At a larger, more corporate organization, the impact of your work, and your contribution will be more limited. The bigger a company is, the longer it takes for decisions to be made, and the slower the change of pace is. You are also unlikely to have much contact, if any, with company founders or C-level management early in your career. This means that even if you have a brilliant idea of how to make things work better, the likelihood that you will reach the right person and have them listen to you is, unfortunately, quite small.

Do you thrive under a heavy workload? 

If you're the kind of person who loves to take on huge projects and herculean amounts of work, then a startup environment will be heaven for you. In their early stages, startups are often trying to accomplish very big goals with relatively few resources. As a result, you'll end up involved in multiple areas, work long hours, and probably have little vacation time. The upshot is that you'll learn new skills and play a big part in the creation of something. 

Some areas of the corporate world have a reputation for hard work too, but the working hours will be a lot more fixed in this scenario. In an established company, your job role will be more defined, and you're less likely to be pulled into other projects or areas if they are not part of your normal job description. This reduces opportunities for learning but may provide a more stable and manageable work life. Your chances of burnout are much less in this type of large company, whereas in the tech and startup world, this is more common.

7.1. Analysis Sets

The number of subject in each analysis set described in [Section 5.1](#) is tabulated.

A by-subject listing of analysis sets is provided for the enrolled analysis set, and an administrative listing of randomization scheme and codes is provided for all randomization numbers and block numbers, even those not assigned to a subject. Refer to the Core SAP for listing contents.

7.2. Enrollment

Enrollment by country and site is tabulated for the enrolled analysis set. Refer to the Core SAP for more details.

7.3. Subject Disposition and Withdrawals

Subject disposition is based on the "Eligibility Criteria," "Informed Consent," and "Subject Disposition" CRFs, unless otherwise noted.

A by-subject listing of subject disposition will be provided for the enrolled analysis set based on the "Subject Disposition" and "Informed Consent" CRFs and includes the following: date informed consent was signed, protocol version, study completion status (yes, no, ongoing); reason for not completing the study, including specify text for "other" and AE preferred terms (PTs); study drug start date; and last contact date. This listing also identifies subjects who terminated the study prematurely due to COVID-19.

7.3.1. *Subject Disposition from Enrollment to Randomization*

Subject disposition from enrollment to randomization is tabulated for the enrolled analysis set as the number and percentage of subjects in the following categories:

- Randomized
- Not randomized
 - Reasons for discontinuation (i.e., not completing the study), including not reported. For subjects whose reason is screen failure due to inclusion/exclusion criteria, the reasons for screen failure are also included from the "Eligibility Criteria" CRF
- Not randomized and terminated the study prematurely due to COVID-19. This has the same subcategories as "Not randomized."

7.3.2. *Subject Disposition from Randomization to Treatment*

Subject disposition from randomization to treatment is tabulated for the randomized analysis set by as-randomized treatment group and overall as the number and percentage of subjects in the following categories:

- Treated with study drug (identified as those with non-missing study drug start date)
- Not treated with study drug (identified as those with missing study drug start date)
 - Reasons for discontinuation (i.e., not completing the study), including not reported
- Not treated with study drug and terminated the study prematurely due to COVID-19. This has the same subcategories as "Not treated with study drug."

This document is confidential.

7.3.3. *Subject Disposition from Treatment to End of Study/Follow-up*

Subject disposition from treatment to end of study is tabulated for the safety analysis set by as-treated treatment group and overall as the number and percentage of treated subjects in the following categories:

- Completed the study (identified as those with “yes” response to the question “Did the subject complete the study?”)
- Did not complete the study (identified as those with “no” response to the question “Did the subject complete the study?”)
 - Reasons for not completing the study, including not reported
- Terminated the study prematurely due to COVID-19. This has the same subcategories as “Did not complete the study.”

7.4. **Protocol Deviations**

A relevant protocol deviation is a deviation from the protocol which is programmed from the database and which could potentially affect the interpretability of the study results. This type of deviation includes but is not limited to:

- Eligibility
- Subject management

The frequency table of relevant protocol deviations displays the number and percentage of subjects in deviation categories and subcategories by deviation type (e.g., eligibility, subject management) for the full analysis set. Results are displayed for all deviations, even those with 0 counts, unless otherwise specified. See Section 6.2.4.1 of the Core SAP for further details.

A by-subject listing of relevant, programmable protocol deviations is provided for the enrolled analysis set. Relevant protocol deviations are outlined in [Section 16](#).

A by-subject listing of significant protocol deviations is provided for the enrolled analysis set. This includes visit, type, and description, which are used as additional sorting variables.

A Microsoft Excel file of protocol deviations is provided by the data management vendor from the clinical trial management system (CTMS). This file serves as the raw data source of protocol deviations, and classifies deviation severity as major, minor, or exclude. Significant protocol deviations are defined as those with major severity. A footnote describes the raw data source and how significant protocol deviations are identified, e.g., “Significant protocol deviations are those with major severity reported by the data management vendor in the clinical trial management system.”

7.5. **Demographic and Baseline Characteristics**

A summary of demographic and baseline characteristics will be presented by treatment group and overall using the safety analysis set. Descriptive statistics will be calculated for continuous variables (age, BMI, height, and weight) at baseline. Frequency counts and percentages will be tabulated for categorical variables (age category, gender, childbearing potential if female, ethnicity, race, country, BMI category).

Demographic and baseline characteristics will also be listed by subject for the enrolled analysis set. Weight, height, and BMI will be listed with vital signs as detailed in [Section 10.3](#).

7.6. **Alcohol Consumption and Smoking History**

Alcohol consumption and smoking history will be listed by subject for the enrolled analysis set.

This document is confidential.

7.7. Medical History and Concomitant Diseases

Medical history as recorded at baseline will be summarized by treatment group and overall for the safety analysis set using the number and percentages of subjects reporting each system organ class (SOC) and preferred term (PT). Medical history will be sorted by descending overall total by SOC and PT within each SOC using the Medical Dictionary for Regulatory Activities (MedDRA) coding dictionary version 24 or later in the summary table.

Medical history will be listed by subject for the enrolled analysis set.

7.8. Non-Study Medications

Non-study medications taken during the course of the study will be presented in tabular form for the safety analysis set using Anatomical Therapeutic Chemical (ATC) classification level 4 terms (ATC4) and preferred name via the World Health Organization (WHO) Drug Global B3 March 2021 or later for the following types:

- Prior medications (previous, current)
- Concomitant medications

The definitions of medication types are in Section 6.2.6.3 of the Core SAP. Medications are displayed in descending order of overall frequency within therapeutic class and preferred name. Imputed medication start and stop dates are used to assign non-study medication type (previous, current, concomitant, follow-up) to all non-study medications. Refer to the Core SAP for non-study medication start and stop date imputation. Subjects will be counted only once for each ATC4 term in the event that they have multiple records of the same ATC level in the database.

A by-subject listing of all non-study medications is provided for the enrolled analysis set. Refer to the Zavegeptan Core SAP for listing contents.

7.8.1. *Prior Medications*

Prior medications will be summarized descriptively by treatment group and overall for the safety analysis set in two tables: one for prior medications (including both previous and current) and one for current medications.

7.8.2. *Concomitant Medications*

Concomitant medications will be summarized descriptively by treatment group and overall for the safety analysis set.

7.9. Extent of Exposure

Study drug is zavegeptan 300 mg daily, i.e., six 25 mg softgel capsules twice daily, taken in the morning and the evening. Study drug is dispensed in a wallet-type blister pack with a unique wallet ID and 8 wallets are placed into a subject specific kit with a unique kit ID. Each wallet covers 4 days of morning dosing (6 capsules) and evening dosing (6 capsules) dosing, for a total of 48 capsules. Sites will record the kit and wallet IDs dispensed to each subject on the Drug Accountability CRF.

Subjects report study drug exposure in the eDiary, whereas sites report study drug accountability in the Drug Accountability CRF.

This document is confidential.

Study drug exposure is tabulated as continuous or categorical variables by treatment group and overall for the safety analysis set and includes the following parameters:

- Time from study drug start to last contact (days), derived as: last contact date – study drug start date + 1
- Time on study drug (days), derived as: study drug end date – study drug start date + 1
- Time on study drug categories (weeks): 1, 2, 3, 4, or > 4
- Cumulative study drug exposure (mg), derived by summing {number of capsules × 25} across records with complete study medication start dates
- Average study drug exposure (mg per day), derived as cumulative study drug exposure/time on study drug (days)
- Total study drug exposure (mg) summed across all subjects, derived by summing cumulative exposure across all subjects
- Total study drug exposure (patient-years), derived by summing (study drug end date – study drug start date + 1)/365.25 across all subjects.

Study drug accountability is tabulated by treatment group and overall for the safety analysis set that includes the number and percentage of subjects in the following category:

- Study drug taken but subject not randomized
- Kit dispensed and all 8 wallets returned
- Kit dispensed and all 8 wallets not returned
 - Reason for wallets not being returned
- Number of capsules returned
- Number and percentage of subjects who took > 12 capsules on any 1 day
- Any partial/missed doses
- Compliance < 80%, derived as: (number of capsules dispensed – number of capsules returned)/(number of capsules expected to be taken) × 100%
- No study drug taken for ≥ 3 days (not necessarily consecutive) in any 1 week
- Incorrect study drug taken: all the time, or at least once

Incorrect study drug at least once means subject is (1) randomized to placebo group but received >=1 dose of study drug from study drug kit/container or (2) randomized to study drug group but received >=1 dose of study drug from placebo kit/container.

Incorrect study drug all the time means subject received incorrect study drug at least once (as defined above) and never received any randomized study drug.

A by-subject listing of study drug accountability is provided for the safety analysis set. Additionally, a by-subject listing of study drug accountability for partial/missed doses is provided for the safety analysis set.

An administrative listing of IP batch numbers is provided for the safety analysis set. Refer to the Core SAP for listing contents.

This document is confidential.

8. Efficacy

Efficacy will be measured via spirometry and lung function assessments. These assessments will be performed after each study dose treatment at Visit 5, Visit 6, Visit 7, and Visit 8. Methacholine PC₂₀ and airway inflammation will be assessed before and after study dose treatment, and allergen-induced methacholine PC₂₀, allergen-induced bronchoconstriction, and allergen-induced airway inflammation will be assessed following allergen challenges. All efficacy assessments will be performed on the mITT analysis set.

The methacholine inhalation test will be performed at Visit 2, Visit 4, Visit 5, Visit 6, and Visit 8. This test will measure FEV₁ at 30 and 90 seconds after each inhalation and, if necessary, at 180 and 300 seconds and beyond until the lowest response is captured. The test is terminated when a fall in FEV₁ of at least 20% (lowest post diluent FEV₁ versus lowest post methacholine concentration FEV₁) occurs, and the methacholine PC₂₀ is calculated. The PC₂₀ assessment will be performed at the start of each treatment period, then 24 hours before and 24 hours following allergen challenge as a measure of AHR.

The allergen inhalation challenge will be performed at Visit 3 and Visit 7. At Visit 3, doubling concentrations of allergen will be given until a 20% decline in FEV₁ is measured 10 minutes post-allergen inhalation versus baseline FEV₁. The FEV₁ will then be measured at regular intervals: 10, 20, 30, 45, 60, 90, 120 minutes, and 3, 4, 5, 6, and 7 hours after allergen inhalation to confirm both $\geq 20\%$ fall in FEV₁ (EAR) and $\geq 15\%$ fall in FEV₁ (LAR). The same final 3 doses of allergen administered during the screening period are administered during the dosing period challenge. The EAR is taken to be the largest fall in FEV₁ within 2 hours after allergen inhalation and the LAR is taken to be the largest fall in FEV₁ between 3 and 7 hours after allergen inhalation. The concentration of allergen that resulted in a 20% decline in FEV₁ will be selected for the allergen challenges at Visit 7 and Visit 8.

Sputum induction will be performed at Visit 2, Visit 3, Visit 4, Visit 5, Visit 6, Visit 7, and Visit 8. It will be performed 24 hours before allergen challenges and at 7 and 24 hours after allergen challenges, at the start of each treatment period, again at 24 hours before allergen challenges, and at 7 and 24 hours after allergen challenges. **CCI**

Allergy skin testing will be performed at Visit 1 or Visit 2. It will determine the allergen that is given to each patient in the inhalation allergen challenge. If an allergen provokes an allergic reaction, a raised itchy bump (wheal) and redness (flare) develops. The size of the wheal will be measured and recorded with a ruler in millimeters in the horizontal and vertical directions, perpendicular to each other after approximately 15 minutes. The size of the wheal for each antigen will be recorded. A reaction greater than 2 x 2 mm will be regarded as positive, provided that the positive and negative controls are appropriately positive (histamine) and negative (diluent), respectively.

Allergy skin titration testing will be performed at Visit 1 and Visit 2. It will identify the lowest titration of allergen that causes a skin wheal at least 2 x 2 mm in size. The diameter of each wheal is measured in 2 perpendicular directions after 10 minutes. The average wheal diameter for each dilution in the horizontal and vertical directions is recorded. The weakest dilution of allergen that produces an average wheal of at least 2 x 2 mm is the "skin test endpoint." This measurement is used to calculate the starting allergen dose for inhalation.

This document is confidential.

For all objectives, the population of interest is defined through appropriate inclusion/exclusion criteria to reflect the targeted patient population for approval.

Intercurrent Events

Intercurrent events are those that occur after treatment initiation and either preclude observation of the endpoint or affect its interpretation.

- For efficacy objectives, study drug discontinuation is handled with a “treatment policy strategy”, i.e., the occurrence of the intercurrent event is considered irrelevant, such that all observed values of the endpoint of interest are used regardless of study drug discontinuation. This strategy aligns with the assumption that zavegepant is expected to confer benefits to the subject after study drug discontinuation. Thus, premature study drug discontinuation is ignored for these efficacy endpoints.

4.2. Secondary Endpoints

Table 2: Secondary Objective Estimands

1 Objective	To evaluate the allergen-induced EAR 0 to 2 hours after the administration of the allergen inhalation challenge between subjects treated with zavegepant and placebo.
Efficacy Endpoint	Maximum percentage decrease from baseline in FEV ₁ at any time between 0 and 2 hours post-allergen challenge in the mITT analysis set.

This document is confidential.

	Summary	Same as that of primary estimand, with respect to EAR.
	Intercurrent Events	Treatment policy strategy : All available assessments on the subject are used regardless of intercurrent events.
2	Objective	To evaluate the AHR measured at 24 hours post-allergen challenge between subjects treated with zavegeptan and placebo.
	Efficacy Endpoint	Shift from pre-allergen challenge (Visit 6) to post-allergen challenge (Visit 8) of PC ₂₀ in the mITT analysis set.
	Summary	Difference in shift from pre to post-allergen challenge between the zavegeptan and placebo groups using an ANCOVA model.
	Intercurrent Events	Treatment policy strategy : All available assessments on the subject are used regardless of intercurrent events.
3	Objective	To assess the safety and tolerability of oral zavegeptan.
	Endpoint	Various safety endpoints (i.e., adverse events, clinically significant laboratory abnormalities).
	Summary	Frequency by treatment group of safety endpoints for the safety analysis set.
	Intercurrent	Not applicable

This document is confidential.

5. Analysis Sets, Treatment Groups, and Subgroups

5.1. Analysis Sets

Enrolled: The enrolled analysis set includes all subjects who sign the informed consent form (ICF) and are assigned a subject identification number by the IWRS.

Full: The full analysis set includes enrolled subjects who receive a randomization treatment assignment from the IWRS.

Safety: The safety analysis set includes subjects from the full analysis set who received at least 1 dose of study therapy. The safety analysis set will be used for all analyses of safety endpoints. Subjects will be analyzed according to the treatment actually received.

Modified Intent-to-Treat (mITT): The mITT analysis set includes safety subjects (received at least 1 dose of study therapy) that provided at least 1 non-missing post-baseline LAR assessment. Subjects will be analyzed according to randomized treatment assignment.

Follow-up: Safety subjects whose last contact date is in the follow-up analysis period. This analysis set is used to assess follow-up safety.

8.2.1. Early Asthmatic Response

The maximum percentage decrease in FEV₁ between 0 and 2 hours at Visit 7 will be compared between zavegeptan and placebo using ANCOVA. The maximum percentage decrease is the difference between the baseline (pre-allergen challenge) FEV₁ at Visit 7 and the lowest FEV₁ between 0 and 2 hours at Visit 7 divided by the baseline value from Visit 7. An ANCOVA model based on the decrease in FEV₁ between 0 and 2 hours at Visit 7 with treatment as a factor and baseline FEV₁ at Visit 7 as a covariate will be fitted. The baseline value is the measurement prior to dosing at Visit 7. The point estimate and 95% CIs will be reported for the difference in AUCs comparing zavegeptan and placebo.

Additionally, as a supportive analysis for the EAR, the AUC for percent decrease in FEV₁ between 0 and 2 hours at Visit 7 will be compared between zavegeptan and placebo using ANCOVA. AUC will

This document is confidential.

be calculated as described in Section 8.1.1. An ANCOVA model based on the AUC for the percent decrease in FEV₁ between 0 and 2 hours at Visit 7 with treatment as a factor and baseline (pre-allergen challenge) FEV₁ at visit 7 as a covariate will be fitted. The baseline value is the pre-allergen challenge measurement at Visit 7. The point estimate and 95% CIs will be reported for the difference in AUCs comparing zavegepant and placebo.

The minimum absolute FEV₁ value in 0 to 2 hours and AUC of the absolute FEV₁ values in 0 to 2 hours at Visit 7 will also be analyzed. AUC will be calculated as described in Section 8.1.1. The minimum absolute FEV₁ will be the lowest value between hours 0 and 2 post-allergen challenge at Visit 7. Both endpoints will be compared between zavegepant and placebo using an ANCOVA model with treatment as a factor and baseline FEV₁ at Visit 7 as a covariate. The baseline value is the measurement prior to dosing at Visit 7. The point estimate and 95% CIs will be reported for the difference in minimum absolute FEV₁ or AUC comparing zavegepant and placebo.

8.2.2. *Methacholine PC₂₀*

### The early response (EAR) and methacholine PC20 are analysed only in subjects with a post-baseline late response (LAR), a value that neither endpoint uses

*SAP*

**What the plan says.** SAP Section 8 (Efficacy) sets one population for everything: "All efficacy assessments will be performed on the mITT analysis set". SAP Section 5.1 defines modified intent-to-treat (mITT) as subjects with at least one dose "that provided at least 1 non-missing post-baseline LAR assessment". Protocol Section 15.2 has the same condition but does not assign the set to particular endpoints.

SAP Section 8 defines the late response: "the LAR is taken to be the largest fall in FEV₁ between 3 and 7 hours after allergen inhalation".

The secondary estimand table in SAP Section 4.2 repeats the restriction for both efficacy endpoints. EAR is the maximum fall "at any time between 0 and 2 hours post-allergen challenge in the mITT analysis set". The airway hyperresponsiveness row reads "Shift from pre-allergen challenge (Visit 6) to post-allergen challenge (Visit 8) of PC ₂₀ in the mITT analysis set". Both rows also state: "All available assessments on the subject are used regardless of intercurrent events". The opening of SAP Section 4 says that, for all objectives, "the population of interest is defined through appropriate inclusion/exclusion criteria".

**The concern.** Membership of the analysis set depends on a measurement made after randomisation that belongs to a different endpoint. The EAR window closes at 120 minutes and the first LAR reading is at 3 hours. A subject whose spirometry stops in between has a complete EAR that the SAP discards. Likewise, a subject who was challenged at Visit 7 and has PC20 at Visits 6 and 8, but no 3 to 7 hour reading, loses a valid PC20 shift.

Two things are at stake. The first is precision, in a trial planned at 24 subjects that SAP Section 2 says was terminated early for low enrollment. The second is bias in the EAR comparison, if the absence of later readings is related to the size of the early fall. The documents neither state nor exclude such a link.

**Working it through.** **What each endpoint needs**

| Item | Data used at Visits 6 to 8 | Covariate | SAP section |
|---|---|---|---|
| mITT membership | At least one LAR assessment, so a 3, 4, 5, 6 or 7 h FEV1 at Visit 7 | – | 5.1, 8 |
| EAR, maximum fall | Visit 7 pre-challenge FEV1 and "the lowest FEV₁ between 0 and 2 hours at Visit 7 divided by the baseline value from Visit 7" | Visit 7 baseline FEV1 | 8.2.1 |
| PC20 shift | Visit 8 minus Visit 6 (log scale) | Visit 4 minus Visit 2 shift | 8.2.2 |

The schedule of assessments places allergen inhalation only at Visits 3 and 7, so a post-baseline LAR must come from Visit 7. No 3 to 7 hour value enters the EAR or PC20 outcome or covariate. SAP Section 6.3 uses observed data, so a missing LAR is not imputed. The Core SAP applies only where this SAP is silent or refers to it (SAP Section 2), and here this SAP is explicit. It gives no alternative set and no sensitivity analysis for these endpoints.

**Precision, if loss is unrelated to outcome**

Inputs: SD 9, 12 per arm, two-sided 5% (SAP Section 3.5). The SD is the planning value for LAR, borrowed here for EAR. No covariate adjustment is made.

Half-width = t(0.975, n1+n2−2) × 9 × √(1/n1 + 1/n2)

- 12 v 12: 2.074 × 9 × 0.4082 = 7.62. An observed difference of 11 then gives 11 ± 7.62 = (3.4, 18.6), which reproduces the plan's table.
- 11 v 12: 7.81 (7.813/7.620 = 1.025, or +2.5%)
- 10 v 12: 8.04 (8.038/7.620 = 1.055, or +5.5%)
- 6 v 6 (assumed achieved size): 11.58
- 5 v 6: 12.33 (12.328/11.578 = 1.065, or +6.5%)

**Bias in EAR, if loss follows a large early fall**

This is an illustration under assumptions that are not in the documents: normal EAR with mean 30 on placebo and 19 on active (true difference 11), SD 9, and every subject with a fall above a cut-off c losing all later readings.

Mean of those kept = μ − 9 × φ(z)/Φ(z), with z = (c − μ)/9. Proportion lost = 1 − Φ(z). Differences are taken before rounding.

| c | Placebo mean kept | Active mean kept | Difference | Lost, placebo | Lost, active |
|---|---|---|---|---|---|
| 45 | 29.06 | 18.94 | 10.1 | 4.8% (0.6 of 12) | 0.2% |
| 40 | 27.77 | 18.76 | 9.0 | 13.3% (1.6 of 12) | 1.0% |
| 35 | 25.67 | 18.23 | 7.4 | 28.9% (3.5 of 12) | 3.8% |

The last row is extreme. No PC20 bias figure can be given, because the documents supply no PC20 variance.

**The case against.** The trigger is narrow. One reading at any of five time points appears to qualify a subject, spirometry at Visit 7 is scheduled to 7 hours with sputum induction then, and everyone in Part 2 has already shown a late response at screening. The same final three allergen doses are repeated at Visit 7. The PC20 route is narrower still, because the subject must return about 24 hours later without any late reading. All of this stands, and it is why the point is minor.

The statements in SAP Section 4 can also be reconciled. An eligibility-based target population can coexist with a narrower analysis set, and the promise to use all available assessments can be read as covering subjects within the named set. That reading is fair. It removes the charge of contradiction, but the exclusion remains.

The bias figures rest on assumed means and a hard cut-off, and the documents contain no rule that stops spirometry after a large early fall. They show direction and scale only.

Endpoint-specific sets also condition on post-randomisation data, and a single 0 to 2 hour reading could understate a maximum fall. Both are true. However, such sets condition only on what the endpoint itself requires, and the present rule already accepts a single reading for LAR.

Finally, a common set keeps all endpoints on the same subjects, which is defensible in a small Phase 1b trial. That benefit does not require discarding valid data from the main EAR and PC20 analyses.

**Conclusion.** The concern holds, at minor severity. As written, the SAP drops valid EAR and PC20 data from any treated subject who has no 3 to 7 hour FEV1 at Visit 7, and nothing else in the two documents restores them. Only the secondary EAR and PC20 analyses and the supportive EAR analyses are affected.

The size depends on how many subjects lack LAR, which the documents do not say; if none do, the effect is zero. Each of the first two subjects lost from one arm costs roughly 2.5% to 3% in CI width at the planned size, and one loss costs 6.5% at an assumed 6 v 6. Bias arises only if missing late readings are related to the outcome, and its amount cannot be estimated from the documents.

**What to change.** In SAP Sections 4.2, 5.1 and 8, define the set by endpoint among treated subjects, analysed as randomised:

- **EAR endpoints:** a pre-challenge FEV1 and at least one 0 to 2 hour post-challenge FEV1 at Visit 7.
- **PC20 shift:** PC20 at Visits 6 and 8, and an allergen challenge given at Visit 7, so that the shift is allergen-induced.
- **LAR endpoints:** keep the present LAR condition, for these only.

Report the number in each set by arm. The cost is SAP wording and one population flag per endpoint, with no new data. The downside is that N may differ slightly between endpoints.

How steep do you want your learning curve to be?

Joining an early-stage startup can either help or hinder your learning curve. On the one hand, you'll experience big learning opportunities in a startup, jumping into different roles, progressing rapidly, even leading teams in a short space of time. Often, you'll be learning by doing, and without much external guidance, you'll pick up many new skills along the way. On the other hand, this opens you up to making mistakes and doing things in a way that might not be best practice or optimal. 

In a more established company, the learning curve may be less steep, but there will be strong guidance and supervision along the way. You'll receive excellent training, and the company will invest in giving you as much preparation and attention as possible. You may also be surrounded by more experienced team members who can act as mentors, giving you great opportunities to learn from other successful people. The learning will be steady and effective. 

How much do you care about brand names on your CV and external validation?

When you're at the beginning of your career, a corporate brand name on your CV can add real value and better pave the way to future opportunities. If you're joining an early-stage startup, it's unlikely to bring much inherent brand value. Occasionally, there will be opportunities to join startups that are surrounded by hype, but if these end up tanking, your personal career might be impacted. If a brand name isn't important to you, then you can go to whatever startup appeals most to you.

Alternatively, having a big name brand on your CV in the early stage of your career can be a very smart move. The external validation a prestigious employer provides is a real advantage, and it will make each of your subsequent career choices that little bit easier. It will make securing a job at another big name company easier, and you can always opt to get a job at a startup after that.